investigate some good canning sites such as...

learn your fruits that have high and low pectin...HERE

when choosing fruits...
do not choose the ripest fruits.  it is best to have some that are not ripe, but do have maybe 1/2 that are ripe to ensure the sweet flavor of your chosen fruit.  pectin fades as the fruit ripens.  

if using a low pectin fruit try adding a few wedges of granny smith apple in the pot while cooking, then remove before jarring...
or add in a pouch of lemon seeds and membrane as shown in photos below.

learn how to do a PLATE TEST HERE from Food in Jars (great site for recipes and info)
put a couple of small glass plates in the freezer for plate testing.

get all of your mise en place ready before firing up the pot of jam...
sterilize all your jars.
put in a few extra jars. you don't want to scramble if you have more product than you expected.

don't forget to start your big pot of water for the canning process.  when it boils, turn it off and cover it until ready.

important...choose a pot that is bigger than you think you need.  i use a thick bottom stainless steel stock pot with tall sides.  the jam will double or triple in volume at a full boil and some fruits spatter more than others.  you DO NOT want a spill over of molten hot syrupy jam.

boil a small sauce pan of water for the lids.  when it boils, turn it off and put lids in...cover until ready to use.  do not leave the lids in boiling water, remember to turn off the heat.

TASTE TEST...i can't emphasize this enough.  just be careful of the molten HOT JAM.  try to taste test a few minutes before you think it's going to set so you can incorporate more flavor if needed.
add extracts towards the end...and i  think vanilla bean should be added toward the end.

wipe your rims before putting the lids on...and do not screw the lids on as tight as possible...screw them on so there is no play in the lid.  i use the 2 part lids.

do not tighten the jars after they come out of the bath.

do not disturb the jars for 12 to 24 you can tighten the lids.

to add extra pectin to non-pectin fruits...
example of cutting out the inner membrane core of lemon with seeds to bundle up in a cheese cloth pouch.  be sure to pull off any cheese cloth threads from the ends.  just gently pluck them off as much as you can.

above is an example of the slivers of lemon versus just grating it in with a Microplane.  i find this adds to the flavor in each bite when you run into a sliver of zesty lemon.

use cheesecloth pouch to infuse spices into jams.
you can steep the flavors in as i did when making my Apricot Ginger Vanilla Chai Jam.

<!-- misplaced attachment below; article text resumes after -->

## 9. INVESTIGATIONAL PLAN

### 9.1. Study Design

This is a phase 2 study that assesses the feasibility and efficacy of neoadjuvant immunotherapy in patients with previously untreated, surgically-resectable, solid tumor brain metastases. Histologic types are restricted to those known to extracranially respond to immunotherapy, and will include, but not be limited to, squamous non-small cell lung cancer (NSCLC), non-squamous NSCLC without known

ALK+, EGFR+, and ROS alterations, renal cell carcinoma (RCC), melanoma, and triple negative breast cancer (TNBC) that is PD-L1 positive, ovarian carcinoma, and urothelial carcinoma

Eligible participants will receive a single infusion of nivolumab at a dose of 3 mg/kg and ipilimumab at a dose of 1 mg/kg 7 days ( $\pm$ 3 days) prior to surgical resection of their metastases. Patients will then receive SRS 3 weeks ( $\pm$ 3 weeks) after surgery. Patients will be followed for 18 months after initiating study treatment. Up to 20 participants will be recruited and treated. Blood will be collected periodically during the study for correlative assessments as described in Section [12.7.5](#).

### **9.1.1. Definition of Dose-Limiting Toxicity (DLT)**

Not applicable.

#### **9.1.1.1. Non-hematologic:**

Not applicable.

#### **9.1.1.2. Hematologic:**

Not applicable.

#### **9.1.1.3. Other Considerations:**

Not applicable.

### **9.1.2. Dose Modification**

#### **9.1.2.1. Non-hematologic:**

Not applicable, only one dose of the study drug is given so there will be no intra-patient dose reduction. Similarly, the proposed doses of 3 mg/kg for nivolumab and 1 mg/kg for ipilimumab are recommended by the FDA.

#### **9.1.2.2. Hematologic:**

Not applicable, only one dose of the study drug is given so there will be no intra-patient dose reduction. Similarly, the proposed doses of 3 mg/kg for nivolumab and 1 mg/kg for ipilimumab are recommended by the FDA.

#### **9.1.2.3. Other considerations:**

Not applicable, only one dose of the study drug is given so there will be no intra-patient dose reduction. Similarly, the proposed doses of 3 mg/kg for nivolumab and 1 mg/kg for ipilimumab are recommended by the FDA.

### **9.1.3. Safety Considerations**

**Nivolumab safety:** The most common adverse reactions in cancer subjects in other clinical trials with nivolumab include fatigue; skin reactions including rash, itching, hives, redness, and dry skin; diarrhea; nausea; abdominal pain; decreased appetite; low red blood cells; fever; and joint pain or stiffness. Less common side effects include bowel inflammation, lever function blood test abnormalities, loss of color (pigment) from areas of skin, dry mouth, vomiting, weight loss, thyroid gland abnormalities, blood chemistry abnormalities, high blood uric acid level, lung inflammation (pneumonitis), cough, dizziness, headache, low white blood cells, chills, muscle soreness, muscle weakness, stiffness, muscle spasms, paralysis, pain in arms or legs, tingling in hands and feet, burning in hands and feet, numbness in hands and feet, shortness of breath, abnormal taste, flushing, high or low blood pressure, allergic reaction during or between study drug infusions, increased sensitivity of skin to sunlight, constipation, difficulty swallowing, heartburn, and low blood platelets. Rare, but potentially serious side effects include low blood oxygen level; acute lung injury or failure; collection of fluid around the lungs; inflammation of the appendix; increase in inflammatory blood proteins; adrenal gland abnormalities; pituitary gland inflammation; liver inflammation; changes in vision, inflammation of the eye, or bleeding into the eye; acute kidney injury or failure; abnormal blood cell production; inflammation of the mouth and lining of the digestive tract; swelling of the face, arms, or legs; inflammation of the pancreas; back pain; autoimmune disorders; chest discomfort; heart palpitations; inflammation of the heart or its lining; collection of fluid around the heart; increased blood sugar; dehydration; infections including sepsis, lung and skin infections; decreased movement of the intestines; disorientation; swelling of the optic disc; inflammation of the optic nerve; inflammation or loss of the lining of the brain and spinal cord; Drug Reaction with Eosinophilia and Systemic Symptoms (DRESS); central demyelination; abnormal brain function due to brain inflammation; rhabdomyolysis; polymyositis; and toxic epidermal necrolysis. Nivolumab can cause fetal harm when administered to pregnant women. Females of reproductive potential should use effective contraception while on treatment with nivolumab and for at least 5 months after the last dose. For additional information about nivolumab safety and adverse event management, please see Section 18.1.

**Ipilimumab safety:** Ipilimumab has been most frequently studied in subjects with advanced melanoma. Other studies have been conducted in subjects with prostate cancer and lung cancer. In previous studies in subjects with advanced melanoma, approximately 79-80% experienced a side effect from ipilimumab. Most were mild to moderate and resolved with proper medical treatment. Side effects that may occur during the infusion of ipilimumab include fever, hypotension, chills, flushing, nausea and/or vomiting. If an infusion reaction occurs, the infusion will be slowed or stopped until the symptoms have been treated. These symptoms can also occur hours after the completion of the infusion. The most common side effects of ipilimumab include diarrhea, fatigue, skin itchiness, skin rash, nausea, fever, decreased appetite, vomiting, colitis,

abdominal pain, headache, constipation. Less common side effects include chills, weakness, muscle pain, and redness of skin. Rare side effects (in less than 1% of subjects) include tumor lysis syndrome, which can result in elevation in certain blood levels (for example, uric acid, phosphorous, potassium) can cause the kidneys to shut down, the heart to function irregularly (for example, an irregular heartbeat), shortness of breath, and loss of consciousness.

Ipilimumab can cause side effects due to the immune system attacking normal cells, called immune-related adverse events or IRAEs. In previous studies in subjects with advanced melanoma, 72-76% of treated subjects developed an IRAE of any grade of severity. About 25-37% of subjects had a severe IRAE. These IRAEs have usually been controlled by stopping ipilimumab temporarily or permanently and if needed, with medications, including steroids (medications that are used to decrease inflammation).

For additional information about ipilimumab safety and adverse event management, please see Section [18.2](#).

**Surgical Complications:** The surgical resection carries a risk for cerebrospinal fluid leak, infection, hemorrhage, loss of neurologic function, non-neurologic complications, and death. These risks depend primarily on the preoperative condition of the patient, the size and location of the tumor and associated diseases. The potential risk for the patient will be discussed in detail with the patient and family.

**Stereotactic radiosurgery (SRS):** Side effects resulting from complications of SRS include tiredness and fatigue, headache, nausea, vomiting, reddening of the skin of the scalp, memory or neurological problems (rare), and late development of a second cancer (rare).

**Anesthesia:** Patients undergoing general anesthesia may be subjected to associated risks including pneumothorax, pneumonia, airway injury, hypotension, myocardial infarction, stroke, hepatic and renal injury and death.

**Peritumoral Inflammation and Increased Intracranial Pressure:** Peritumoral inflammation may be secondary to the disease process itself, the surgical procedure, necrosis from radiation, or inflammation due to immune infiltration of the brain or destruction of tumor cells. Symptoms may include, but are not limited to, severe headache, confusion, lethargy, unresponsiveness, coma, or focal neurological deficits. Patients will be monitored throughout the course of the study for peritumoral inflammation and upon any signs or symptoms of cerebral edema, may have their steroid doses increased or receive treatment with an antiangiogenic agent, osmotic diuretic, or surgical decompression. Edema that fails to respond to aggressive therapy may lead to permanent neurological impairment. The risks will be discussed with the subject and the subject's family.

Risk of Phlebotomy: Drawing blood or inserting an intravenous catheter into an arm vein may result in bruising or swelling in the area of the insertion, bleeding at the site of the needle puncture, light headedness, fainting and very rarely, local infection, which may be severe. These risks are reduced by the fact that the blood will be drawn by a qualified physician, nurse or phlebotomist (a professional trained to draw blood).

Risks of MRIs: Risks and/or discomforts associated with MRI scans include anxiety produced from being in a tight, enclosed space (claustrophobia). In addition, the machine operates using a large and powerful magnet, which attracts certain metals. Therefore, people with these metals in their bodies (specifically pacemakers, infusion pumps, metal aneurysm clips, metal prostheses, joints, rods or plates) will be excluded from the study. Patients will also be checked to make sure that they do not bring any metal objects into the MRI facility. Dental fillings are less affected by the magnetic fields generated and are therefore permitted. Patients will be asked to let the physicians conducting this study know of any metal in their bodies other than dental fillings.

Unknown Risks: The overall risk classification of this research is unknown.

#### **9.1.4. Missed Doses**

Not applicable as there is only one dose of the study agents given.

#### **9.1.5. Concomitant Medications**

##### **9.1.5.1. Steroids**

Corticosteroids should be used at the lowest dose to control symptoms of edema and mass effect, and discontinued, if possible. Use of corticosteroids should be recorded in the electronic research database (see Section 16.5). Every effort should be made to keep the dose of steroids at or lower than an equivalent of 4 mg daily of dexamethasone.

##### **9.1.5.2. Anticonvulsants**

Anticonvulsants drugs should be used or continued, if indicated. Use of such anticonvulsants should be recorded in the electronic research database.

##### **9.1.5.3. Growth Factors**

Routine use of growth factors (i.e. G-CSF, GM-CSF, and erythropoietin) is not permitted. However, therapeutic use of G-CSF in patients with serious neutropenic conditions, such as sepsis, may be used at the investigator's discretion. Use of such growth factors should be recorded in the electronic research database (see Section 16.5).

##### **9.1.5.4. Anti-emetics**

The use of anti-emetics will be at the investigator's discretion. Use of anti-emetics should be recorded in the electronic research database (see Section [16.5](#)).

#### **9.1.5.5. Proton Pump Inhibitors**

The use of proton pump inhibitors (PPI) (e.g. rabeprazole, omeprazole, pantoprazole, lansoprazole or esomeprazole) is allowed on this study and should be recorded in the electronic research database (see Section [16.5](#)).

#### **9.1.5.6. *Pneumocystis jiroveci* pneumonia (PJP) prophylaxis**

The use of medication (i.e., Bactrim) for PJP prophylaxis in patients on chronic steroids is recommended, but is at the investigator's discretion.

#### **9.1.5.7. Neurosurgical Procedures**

star anise is a great add to many fruits.  i used it in my Chinese Five Spice Blueberry Apricot Jam...whoops, haven't posted that one yet...soon.

my favorite jam of the season???
if i had to choose one...maybe two...okay three


for more jams please go to my LABELS.
i have not posted all of them yet, but i DO have about 5 more jammy flavors coming soon.

Thursday, September 6, 2012

Banh Gan. Vietnamese Flan...aka "Liver Cake"


YES...this is the color of Banh Gan.
translation..."LIVER CAKE"


BUT...this has got to be one of the top 5 weirdest things i have ever baked.  make that top 3.
and as you know......i know some weird stuff.

i was introduced to this odd dessert one day when i took my mother on an adventure to Little Saigon here in Westminster, CA.  our goal was to go to 2 of the establishments where they make fresh tofu and serve their wares right on the spot...Tan Tan Tofu seemed to be the most popular on the Internet...closed on Wednesday.  on to  Dong Phuong Tofu just the next street over.  
sorry to say, but the experience was less than we had anticipated...we felt like aliens.  i'm used to feeling out of place because i go to some out of the ordinary places, but the employees (probably the owners) didn't really want to help us AT ALL.  knowing that i was out of my element i was as nice as nice could be, but to no avail.  even my little mother felt uncomfortable.  we muddled our way through the language barrier, with no help from the guy behind the counter...bought a few pieces of fried tofu...good, but not great and didn't see any of the fresh tofu i was hoping that point i didn't dare ask.
BUT at the register there was this odd flat squishy brownish looking dessert.